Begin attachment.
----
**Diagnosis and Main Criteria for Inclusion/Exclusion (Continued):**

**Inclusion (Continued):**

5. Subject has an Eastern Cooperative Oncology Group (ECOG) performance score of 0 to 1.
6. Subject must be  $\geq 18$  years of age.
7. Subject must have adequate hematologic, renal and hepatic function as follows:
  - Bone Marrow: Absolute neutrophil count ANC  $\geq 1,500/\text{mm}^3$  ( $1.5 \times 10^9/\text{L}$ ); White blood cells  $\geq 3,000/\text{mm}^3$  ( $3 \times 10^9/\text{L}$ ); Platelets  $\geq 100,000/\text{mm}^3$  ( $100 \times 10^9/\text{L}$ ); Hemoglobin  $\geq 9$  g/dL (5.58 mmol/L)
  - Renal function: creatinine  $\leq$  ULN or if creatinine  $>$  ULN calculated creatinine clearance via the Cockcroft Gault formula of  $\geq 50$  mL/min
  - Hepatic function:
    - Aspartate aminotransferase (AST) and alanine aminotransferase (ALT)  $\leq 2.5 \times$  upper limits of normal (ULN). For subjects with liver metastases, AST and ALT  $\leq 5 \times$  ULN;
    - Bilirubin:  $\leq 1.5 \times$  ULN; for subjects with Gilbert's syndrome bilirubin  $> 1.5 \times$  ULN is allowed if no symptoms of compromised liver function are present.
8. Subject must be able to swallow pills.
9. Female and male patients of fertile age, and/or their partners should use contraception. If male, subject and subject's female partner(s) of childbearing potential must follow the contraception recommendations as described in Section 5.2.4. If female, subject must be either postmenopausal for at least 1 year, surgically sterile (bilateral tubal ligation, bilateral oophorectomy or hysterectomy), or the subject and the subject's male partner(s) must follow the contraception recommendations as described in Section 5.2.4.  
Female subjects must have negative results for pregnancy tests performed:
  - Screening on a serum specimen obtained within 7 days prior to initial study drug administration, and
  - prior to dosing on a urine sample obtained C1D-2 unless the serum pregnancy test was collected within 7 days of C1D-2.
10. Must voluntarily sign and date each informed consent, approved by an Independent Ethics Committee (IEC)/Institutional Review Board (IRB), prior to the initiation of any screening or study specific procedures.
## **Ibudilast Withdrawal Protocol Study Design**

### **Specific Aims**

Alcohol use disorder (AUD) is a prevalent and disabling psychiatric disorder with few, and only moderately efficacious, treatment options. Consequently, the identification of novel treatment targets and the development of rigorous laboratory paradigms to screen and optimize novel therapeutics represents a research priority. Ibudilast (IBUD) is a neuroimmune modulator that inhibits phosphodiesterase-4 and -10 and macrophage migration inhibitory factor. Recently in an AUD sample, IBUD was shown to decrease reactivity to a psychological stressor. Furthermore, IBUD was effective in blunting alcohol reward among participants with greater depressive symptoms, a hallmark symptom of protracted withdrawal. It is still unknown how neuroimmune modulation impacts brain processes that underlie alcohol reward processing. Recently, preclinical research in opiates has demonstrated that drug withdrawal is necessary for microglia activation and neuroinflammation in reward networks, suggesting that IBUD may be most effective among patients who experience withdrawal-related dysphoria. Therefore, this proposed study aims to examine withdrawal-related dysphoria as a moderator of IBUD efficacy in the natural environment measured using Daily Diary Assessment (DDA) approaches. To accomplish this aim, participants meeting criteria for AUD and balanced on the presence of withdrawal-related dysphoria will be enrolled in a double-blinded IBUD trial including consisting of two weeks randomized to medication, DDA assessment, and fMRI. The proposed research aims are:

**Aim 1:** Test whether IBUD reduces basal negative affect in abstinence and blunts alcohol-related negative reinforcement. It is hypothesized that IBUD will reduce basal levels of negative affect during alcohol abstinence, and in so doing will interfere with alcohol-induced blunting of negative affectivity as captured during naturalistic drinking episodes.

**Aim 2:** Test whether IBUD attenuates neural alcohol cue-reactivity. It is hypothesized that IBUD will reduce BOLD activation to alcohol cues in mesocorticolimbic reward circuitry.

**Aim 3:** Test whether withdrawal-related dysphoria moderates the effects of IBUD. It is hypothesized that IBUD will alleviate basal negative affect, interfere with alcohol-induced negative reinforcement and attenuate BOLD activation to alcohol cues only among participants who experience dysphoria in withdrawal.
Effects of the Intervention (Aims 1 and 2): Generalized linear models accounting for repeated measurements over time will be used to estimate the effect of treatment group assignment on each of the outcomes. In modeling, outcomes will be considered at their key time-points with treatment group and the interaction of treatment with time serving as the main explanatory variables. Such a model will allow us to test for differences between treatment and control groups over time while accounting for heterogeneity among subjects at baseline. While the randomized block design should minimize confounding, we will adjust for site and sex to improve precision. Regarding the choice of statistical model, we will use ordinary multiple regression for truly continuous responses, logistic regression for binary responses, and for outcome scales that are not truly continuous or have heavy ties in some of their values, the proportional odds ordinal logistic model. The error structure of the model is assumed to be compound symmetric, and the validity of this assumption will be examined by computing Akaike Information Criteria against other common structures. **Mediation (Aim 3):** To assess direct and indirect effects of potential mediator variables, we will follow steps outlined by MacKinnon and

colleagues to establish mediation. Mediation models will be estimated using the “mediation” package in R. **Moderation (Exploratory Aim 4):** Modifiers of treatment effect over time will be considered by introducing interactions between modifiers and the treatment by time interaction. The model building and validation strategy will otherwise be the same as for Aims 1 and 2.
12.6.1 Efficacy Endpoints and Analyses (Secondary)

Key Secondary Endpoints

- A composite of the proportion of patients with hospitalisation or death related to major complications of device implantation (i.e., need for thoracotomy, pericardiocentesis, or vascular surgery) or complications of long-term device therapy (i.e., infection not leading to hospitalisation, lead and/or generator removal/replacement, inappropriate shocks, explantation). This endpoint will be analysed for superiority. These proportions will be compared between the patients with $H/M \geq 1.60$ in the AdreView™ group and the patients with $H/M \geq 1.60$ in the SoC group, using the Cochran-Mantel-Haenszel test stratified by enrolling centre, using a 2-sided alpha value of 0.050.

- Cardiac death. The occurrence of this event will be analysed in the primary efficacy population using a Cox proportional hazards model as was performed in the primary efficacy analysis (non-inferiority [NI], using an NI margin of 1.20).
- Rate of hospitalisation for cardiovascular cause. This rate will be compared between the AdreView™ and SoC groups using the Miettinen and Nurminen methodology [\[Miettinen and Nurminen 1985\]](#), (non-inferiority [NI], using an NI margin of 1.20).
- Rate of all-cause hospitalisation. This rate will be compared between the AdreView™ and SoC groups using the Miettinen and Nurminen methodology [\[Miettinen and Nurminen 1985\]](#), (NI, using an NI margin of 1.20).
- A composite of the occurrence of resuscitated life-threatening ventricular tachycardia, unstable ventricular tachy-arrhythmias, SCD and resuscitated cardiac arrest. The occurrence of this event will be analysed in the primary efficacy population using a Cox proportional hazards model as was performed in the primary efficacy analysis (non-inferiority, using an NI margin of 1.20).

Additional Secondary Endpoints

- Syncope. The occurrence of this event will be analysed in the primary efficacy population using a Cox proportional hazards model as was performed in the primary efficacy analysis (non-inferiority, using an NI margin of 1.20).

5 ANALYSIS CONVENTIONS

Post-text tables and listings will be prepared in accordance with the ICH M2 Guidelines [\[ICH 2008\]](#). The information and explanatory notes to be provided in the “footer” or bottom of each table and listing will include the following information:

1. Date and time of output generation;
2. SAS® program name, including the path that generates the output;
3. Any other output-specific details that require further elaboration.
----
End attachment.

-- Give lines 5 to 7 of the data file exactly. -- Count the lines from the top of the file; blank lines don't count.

7. Subject must have adequate hematologic, renal and hepatic function as follows:
  - Bone Marrow: Absolute neutrophil count ANC  $\geq 1,500/\text{mm}^3$  ( $1.5 \times 10^9/\text{L}$ ); White blood cells  $\geq 3,000/\text{mm}^3$  ( $3 \times 10^9/\text{L}$ ); Platelets  $\geq 100,000/\text{mm}^3$  ( $100 \times 10^9/\text{L}$ ); Hemoglobin  $\geq 9$  g/dL (5.58 mmol/L)
  - Renal function: creatinine  $\leq$  ULN or if creatinine  $>$  ULN calculated creatinine clearance via the Cockcroft Gault formula of  $\geq 50$  mL/min